British business has lost the penultimate round of its European Court fight to claim back the VAT paid on company cars – thought to be up to #30bn.
In a preliminary ruling last week, Advocate General Leger said the UK government need not relax its restrictive VAT recovery laws.
The total value of potential claims is estimated at #15bn, but experts say interest charges would double the figure.
Customs & Excise has blocked attempts by businesses to recover VAT on car fleets. Allied Domecq, Royscot Leasing, Royscot Industrial Leasing and TC Harrison Group led the legal action, but other businesses have also lodged substantial claims.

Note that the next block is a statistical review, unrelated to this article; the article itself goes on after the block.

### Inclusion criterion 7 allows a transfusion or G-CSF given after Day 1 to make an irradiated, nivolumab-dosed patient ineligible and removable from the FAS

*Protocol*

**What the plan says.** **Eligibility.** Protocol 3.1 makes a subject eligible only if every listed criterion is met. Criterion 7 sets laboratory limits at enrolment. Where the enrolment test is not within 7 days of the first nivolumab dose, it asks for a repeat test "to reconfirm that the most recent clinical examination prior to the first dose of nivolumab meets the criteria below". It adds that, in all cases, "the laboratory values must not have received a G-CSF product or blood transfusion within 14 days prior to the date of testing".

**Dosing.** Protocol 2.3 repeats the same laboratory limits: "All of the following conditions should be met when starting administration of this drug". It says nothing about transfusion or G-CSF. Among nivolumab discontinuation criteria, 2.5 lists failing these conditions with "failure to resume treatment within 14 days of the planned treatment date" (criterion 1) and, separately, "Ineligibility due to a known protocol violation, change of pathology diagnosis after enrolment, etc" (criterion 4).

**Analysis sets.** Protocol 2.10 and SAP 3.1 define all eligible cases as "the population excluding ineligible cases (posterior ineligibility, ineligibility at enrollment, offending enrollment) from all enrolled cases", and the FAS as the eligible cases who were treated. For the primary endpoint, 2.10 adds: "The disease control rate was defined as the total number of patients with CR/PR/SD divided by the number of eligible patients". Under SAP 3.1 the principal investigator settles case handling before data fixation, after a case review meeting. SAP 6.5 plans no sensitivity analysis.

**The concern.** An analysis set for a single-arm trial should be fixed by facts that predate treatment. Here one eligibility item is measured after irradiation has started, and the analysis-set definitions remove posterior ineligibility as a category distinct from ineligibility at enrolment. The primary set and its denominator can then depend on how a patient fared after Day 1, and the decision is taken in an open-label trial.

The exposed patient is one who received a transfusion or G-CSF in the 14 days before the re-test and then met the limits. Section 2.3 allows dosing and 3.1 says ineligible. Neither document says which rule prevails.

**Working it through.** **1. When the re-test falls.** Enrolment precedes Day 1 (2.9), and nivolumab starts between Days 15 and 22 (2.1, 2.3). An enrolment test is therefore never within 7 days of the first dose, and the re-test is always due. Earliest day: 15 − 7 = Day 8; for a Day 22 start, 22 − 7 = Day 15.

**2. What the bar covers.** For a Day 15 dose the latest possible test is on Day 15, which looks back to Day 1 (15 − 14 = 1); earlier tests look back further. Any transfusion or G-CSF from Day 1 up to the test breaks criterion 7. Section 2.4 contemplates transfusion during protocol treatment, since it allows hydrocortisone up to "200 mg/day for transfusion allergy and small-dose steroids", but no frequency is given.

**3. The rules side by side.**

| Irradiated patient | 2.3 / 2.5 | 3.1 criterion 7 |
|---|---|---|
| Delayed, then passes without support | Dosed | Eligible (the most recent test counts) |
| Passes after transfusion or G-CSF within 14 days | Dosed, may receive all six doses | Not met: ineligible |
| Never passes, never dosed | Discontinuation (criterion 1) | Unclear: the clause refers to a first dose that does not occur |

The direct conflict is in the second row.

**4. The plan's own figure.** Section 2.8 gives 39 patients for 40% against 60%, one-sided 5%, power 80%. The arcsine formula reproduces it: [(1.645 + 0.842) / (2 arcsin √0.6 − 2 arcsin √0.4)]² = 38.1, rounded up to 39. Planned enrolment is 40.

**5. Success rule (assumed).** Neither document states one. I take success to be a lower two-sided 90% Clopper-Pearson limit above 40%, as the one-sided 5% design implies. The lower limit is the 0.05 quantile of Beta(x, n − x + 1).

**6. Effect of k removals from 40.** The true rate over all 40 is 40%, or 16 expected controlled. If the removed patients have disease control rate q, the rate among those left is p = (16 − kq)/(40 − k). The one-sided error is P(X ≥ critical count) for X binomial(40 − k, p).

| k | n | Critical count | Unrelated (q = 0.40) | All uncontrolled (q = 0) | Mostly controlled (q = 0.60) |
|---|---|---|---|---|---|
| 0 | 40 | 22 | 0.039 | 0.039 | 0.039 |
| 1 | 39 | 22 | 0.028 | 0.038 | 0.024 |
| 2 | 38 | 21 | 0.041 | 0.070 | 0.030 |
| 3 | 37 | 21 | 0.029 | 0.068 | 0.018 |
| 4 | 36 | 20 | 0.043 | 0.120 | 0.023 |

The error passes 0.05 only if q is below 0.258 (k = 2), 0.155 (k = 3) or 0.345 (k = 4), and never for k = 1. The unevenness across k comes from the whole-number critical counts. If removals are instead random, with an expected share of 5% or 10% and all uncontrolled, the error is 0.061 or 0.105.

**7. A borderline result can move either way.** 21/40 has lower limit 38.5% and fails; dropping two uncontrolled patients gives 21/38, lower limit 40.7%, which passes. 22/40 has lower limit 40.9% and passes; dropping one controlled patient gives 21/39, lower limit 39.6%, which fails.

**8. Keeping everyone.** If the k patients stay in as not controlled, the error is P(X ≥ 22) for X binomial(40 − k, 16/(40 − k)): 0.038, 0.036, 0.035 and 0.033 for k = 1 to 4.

George Michie, head of indirect tax at KPMG, which advised TC Harrison, said: ‘The unfair nature of the current system, in which UK car dealers are burdened with additional costs, was recognised by the European Commission, but not by Customs & Excise or the Advocate General.’
Recovery on cars was temporarily blocked when the VAT system was introduced in 1973. A reclaim system, due to be in place by 1982, was never finalised.
The European court is expected to uphold the decision later this year.
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